At a World Pork Expo news conference last month in Des Moines, IA, National Pork Board CEO Chris Novak made it clear that the rush to prohibit pork suppliers from housing sows in gestation stalls is a judgment made in haste and without any basis in science.

“We know that the dynamics and decision-making process (on this issue) needs change, simply from the standpoint that there needs to be due diligence and a full understanding of the animal welfare implications of the decisions some of these food companies are making. They need to ensure that they are looking at the sustainability of our pork production systems moving into the future,” he told a throng of media attendees.

Their decision, made without rationale and without full understanding of all of the consequences, endangers the progress the pork industry has made in the areas of animal welfare and the environment for pigs, Novak stresses.

 

Defining the Argument

To invoke a policy of only accepting pork from sows in open pens based on apparent consumer perceptions or wishes applies a simple solution to a very complex problem of whether stalls or pens provide the best animal welfare, according to Paul Sundberg, DVM, vice president of Science and Technology at the National Pork Board.

“The issue here is how to enable the pork producers to make the best choice that will address the animal welfare of a sow. The science behind pens vs. stalls is very clear — stalls are not good; stalls are not bad; pens are not good; pens are not bad. They are the same,” Sundberg affirms.

The science behind stalls vs. pens unequivocally supports that stalls are not any better or any worse than pens, according to research conducted by John McGlone at Texas Tech University, the American Veterinary Medical Association and the Australian government, to name a few (See sidebar for a summary of a decade of Pork Checkoff-funded research on parameters affecting sow gestation housing).

“You can make pens good; you can make stalls good. You can also make both of them very bad. It depends on how they are managed,” Sundberg explains.

Therefore, both systems are equivalent in terms of efficiency, provided they are managed properly, he notes.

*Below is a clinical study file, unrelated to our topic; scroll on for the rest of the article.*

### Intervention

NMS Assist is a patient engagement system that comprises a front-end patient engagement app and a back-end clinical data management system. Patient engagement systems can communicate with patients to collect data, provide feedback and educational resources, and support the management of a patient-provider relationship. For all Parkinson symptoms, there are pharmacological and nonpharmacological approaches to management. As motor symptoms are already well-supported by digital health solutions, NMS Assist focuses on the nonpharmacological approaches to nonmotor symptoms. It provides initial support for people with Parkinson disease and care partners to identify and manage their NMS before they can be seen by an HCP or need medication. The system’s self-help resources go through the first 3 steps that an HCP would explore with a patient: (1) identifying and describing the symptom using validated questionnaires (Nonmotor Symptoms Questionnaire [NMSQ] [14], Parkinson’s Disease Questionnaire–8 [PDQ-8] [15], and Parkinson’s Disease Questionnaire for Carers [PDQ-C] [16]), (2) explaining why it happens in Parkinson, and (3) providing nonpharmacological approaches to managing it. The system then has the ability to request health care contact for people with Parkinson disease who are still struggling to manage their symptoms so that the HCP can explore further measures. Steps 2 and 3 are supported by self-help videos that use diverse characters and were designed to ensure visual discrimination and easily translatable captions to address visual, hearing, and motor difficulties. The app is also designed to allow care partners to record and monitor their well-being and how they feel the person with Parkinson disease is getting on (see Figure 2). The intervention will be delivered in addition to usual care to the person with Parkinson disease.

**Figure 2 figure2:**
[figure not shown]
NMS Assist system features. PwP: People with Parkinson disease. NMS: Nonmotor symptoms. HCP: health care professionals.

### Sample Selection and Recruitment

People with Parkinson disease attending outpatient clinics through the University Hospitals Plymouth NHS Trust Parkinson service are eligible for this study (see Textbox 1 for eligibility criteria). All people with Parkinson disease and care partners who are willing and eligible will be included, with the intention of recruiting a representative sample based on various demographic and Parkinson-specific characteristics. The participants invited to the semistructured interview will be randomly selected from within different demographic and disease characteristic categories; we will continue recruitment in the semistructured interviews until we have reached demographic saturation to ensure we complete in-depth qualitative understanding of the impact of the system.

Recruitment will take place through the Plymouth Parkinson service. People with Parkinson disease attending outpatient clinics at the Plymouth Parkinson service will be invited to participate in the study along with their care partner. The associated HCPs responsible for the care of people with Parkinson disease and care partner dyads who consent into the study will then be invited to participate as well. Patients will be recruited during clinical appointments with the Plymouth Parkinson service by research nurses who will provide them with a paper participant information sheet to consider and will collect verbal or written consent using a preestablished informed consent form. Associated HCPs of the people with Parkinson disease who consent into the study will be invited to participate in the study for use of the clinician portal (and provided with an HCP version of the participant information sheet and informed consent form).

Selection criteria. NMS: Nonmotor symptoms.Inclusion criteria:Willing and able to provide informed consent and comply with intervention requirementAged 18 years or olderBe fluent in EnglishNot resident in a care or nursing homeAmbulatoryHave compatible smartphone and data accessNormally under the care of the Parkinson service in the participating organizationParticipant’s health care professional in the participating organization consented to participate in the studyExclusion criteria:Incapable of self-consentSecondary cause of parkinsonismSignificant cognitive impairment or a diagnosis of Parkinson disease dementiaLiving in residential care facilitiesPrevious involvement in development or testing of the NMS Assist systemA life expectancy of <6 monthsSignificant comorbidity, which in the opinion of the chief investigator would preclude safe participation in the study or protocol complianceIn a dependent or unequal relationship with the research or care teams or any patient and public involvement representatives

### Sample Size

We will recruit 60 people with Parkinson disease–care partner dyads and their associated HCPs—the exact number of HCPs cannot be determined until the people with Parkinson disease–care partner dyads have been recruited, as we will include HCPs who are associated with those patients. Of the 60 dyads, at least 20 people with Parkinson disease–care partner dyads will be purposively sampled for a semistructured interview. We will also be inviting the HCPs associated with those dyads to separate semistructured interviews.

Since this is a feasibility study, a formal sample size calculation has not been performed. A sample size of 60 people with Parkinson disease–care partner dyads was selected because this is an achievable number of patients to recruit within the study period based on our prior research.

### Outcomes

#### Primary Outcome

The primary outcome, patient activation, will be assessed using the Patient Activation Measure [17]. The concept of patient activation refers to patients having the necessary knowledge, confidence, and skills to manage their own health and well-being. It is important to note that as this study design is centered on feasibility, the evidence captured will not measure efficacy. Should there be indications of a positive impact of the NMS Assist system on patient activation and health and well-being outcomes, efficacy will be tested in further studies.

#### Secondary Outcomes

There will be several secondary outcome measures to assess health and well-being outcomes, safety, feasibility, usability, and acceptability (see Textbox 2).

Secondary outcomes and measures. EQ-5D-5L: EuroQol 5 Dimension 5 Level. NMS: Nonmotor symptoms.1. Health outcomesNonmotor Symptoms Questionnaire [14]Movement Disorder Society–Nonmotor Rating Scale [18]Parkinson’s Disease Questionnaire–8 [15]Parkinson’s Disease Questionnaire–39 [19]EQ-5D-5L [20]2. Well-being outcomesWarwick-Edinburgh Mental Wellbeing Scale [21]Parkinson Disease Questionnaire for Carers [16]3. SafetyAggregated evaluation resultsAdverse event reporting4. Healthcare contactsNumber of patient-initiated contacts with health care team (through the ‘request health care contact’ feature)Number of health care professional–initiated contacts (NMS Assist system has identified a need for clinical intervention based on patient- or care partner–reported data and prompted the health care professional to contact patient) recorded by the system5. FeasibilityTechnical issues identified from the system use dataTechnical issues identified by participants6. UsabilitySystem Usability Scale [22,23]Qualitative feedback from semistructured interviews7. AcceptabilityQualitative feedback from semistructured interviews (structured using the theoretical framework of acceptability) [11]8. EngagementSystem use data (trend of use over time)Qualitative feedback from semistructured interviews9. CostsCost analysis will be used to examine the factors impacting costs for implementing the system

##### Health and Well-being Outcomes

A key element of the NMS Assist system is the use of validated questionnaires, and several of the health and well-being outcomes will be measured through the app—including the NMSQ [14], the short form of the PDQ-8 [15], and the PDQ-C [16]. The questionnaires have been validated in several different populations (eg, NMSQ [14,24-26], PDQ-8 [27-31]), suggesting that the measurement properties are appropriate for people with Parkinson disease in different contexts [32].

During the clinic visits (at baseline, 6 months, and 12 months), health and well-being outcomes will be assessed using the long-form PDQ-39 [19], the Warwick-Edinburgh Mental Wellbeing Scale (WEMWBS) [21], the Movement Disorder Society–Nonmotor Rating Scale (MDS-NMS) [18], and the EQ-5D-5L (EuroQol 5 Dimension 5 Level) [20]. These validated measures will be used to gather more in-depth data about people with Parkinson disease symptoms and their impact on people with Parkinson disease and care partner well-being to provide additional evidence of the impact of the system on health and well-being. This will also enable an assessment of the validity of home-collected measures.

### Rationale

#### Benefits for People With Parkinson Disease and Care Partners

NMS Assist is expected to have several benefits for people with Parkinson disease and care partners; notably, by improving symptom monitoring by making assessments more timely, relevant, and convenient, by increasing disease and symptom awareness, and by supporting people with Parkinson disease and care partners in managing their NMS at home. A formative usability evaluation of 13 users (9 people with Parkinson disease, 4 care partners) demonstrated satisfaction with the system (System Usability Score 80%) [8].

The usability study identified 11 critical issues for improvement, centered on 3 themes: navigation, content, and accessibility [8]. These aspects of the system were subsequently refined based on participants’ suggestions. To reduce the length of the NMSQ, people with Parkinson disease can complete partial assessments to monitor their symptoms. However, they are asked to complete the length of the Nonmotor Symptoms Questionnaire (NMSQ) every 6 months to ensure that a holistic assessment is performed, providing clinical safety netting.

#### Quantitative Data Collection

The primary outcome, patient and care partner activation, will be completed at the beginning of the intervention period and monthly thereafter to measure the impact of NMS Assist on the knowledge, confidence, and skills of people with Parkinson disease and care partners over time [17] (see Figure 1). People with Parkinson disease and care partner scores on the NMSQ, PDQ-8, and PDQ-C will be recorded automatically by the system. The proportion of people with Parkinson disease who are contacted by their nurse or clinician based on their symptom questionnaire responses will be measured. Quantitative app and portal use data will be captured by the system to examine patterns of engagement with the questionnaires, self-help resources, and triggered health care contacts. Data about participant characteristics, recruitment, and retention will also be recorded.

Some say the pork industry wants to defend the status quo. Sundberg disagrees. “The industry’s efforts are in defense of the sows and the producers’ and veterinarians’ abilities to make decisions as to the best welfare of the sows,” Sundberg emphasizes.

Decisions must take into account production, behavioral and physiological measures of the sows that can be assessed. Assessing any one of those components in isolation results in misleading conclusions, he adds.

When food suppliers make hasty decisions that in effect ban sow gestation stalls, they are taking the ability to make management decisions away from pork producers and imposing management decisions on them.

Whether forcing producers to move sows from stalls to pens or vice versa, “you may be forcing them into something that they are not equipped for and that will affect sow welfare,” he says. In that situation, producers will do one of two things — either they will leave the industry or they will implement the change in a manner that may not be the best for the sows’ welfare or for production efficiency, Sundberg adds.

 

Bottom Line

Whether it is pens or stalls, Sund­berg questions the ethics of forcing producers into a different sow housing system when they are already doing a good job.

“That’s the point. Our effort is
to enable producers to have freedom of choice to do business. The
business practices for one farm may be different than for another farm, but the outcome will be the same. And the outcome is welfare; the outcome is efficiency; the outcome is the ethical principles of We Care,” Sundberg says.

Without choice, it’s likely that forcing producers to switch to open gestation pens will raise production costs, speed the demise of small producers and further diminish the numbers of family pork operations, he says.

Sundberg says National Pork Board officials will be working hard to inform food supply decision-makers about the potential consequences of their decisions and to provide information to help them make appropriate decisions for sow housing.